talking, gesticulating, and moving hither and thither, apparently under
the influence of extreme excitement. Many of them held rings,
bracelets, or brooches between their fingers, and some extended palms
upon which lay quantities of uncut jewelsturquoises, sapphires, and
emeralds. At a little distance a grave man was noting down something in
a book. But the Princess scarcely observed the progress of the jewel
auction. Her attention had been attracted by an extraordinary figure
that stood near her. This was an immensely tall Arab, dressed in a
dingy brown robe, and wearing upon his shaven head, which narrowed
almost to a point at the back, a red fez with a large black tassel. His
claw-like hands were covered with rings and his bony wrists with
bracelets. But the attention of the Princess was riveted by his eyes.
They were small and bright, and squinted horriblyso horribly, that it
was impossible to tell at what he was looking. These eyes gave to his
face an expression of diabolic and ruthless vigilance and cunning. He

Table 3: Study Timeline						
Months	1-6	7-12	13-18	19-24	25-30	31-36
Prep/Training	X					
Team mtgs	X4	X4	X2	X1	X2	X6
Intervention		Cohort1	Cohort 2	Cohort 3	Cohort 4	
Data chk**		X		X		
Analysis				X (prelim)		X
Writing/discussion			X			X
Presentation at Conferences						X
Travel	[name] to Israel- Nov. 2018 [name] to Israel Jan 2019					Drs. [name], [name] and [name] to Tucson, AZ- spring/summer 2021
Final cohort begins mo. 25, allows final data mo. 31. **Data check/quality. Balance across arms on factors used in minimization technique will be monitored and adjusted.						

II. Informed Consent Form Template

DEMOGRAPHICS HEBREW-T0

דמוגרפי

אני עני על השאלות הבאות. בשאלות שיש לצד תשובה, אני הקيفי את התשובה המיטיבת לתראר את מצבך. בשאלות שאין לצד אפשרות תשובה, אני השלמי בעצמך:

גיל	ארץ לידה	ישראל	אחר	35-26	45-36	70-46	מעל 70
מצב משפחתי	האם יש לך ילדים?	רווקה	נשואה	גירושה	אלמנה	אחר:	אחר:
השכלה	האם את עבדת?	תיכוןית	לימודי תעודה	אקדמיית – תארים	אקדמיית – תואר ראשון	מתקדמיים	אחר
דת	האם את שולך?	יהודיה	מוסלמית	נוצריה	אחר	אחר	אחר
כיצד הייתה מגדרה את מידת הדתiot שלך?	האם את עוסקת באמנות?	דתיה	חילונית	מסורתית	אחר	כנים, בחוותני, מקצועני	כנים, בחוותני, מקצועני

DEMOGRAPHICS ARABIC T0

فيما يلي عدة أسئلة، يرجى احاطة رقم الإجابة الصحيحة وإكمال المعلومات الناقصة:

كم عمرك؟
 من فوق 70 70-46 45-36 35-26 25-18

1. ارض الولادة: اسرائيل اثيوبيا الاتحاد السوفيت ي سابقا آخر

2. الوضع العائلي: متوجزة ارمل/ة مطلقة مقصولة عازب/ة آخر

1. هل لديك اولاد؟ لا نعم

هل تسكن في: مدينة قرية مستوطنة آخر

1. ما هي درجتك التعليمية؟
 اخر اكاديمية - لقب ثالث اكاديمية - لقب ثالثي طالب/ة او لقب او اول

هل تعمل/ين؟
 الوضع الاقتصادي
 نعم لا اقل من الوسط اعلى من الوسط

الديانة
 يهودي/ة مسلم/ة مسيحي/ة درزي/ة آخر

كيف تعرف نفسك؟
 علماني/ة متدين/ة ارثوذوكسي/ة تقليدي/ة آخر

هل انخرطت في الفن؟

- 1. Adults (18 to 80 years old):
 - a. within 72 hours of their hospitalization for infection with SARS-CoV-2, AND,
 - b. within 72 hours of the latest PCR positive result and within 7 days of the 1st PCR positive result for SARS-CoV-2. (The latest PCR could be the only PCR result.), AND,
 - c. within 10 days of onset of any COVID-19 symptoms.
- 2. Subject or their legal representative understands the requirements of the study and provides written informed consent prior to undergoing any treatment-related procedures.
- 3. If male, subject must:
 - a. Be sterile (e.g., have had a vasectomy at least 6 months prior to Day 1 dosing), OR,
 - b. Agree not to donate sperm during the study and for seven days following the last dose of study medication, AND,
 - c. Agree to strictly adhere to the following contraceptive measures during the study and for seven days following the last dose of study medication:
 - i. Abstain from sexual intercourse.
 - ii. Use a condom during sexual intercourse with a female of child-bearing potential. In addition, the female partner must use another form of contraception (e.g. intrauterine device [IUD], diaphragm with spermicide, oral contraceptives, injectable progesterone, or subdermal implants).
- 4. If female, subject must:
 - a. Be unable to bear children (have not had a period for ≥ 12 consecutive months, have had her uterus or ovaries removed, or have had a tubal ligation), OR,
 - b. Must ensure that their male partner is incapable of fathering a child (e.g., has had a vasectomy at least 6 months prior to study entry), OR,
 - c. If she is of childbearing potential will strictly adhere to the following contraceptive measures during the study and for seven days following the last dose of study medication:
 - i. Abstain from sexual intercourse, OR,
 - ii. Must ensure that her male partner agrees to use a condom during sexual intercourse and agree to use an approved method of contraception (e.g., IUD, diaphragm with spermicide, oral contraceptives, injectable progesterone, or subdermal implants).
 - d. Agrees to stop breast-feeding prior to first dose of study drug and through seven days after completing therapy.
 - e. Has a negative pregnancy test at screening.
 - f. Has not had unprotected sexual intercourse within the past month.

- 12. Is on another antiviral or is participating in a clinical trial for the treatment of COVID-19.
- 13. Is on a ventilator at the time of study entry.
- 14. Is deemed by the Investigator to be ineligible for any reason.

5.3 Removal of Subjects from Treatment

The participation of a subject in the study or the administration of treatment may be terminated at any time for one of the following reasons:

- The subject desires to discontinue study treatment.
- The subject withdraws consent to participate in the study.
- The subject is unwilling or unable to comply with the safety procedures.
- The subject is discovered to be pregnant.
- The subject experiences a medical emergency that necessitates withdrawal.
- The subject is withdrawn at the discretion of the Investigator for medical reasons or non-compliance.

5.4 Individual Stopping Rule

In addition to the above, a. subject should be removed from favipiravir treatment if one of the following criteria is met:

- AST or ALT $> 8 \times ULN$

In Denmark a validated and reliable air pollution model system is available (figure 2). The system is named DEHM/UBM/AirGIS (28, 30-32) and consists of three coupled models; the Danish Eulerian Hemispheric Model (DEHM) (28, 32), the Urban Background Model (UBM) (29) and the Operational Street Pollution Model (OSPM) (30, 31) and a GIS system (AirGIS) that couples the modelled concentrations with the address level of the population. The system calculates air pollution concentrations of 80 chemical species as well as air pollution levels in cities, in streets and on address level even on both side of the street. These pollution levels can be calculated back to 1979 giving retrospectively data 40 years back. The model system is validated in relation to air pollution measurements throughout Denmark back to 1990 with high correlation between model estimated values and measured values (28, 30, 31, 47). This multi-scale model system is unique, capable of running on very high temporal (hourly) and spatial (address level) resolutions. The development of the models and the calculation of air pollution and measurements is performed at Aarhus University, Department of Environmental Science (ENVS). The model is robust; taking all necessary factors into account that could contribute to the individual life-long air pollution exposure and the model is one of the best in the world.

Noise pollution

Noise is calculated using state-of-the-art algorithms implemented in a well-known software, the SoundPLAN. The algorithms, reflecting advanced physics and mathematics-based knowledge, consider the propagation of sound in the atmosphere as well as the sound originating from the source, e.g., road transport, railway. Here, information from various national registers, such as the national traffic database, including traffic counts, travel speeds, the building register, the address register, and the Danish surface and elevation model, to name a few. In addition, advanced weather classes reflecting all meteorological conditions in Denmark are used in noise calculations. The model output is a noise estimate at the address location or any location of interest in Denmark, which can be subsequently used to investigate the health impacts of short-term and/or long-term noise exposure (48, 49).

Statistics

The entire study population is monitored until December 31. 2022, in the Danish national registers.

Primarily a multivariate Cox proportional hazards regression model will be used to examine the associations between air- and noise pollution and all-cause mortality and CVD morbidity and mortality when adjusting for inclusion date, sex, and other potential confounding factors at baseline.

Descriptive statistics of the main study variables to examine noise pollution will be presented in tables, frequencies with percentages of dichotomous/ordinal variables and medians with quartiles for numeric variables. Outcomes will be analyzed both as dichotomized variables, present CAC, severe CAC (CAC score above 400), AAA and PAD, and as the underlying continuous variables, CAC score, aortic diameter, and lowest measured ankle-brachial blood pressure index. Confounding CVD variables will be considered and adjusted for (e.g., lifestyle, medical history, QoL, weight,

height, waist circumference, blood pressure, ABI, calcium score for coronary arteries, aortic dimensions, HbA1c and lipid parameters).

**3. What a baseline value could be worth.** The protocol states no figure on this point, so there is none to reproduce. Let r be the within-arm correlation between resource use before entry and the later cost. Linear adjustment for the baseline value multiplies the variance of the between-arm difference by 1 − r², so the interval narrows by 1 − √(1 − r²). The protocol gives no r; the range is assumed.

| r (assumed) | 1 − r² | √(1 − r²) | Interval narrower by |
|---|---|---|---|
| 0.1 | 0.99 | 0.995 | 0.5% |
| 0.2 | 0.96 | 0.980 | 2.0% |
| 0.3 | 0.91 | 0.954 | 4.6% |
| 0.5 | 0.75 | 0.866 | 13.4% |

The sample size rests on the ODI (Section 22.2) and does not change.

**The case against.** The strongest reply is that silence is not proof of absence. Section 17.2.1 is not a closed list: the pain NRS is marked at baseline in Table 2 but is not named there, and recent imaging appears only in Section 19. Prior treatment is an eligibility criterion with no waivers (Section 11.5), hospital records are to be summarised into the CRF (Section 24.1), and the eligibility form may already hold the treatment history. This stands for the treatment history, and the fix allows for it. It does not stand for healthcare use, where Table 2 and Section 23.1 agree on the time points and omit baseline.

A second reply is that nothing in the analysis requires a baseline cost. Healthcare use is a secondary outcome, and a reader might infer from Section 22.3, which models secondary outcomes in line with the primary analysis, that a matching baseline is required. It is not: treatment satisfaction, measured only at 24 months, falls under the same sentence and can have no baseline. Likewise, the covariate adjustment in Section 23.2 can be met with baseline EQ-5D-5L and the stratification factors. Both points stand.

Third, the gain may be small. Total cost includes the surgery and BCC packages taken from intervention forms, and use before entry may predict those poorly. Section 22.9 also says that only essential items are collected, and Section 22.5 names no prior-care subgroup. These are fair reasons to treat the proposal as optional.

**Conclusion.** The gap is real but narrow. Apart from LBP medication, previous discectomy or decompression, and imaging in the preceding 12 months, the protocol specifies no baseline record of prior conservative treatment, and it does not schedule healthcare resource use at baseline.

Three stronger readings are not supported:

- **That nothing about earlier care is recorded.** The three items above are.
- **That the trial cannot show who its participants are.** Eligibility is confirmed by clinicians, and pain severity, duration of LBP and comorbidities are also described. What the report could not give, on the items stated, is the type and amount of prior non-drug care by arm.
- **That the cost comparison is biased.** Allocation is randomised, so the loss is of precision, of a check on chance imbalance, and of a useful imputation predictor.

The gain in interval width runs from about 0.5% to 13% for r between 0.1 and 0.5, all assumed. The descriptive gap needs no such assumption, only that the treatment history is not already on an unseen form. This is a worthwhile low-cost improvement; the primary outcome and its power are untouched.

seemed at the same time to be seeing everything and to be gazing
definitely at nothing.
That is Safti, the jewel doctor, murmured Abdul in the ear of the
A jewel doctor! What is that? asked the Princess.
When you are sick he cures you with jewels.
And what can he cure? said the Princess, still looking at Safti,
who was now bargaining vociferously with a fat Arab for a piece of
All things. I was sick of a fever that comes with the summer. He
gave me a stone crushed to a powder, and I was well. He saved from
death one of the Bey's sons, who was dying from hijada. And then, too,
he has a stone in a ring which can preserve sight to him who is going
The Princess started violently.
Impossible! she cried.
It is true, said Abdul. It is a green stonelike that.
He pointed to an emerald which an Arab was holding up to the light.
The Princess put her hand to her eyes. They still ached, and her
temples were throbbing furiously.
I cannot stay here, she said. It is too hot. Buttell the
jewel doctor that I wish to visit him. Where does he live?
In a little street, Rue Ben-Ziad, in a little house. But he is
rich. Abdul spread his arms abroad. When will the gracious
This afternoon. Atat four o'clock you will take me.